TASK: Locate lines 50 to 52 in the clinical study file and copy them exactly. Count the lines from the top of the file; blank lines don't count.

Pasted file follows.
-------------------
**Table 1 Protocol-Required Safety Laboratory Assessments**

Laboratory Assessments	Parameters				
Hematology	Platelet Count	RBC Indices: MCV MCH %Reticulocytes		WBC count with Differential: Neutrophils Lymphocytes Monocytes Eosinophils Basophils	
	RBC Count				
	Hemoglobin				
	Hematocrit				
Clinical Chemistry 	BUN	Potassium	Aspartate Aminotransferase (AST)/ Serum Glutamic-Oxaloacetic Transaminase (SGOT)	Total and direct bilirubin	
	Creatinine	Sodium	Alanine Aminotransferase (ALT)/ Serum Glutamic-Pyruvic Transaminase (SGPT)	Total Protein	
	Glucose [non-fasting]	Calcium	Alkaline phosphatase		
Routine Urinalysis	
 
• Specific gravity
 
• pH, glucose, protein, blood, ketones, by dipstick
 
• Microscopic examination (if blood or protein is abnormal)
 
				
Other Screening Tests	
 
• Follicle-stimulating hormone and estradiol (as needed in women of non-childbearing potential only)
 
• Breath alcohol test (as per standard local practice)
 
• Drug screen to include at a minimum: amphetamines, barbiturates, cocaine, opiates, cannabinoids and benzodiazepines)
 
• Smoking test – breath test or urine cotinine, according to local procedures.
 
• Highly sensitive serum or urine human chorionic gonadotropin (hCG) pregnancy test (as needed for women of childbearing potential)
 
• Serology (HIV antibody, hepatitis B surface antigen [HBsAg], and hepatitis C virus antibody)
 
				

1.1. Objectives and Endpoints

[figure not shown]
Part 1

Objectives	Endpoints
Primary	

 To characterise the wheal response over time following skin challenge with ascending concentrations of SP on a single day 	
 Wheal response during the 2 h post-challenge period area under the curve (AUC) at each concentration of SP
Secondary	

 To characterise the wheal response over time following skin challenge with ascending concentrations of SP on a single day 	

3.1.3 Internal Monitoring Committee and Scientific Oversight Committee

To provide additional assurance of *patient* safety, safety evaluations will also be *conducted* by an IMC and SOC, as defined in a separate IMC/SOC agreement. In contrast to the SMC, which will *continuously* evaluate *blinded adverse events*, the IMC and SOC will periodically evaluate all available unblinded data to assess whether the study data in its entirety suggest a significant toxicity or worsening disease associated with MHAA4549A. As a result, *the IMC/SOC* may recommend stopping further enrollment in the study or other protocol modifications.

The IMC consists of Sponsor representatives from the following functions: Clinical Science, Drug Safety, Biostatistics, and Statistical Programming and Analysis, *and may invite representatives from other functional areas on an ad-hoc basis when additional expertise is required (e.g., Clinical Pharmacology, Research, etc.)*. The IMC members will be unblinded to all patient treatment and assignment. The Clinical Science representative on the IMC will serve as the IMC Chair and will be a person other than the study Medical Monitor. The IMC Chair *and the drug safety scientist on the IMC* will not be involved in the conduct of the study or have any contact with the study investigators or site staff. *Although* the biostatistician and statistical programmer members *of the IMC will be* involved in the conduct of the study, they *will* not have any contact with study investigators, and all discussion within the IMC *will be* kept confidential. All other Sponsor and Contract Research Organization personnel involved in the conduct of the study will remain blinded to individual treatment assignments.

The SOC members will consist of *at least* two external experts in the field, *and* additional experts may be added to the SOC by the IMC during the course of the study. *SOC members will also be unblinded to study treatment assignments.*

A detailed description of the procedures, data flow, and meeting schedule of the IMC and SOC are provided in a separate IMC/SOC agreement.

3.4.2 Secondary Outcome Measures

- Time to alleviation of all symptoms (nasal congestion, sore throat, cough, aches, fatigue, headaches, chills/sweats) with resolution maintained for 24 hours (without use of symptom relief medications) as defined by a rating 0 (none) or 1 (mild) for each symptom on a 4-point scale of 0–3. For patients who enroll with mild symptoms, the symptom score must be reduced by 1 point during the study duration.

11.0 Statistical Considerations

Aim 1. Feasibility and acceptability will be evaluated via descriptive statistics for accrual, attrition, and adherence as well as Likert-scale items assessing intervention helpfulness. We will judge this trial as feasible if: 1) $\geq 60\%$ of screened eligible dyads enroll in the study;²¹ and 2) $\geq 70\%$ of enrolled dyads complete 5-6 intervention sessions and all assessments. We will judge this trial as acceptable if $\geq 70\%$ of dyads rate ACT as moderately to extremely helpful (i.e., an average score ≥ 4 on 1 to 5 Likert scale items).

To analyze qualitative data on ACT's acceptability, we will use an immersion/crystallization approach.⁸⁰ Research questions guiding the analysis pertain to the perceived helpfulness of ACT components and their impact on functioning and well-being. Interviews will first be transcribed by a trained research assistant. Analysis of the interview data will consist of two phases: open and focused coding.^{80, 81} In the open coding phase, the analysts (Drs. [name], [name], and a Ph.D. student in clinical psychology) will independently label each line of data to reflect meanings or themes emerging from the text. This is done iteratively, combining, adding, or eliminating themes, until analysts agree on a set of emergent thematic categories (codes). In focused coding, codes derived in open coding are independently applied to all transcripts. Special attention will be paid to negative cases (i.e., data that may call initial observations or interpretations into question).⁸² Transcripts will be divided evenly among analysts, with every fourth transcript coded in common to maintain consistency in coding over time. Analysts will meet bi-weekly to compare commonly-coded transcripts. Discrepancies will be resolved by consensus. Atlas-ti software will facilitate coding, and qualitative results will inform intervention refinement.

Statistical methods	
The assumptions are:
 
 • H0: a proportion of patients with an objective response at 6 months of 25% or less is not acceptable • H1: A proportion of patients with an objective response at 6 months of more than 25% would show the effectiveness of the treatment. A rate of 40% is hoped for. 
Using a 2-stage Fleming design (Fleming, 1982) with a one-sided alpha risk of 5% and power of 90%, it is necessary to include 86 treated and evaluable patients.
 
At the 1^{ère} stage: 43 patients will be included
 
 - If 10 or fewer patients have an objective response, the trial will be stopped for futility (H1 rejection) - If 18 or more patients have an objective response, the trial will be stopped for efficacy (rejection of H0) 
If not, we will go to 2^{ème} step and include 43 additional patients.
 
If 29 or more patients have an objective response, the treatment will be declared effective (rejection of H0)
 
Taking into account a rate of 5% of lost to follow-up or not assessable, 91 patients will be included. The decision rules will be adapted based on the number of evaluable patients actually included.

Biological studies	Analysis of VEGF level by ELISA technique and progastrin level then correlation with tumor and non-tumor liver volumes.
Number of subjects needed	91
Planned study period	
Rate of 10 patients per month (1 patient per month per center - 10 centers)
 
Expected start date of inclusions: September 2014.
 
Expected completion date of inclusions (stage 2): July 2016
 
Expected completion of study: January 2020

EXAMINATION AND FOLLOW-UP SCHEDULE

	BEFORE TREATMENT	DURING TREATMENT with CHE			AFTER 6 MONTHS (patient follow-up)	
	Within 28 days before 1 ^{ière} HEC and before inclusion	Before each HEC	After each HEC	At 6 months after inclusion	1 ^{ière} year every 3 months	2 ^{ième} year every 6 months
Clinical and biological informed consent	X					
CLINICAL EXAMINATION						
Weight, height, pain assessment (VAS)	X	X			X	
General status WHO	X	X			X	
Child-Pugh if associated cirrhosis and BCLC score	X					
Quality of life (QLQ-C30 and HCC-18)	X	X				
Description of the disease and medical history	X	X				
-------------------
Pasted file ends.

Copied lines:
Number of subjects needed	91
Planned study period	
Rate of 10 patients per month (1 patient per month per center - 10 centers)
 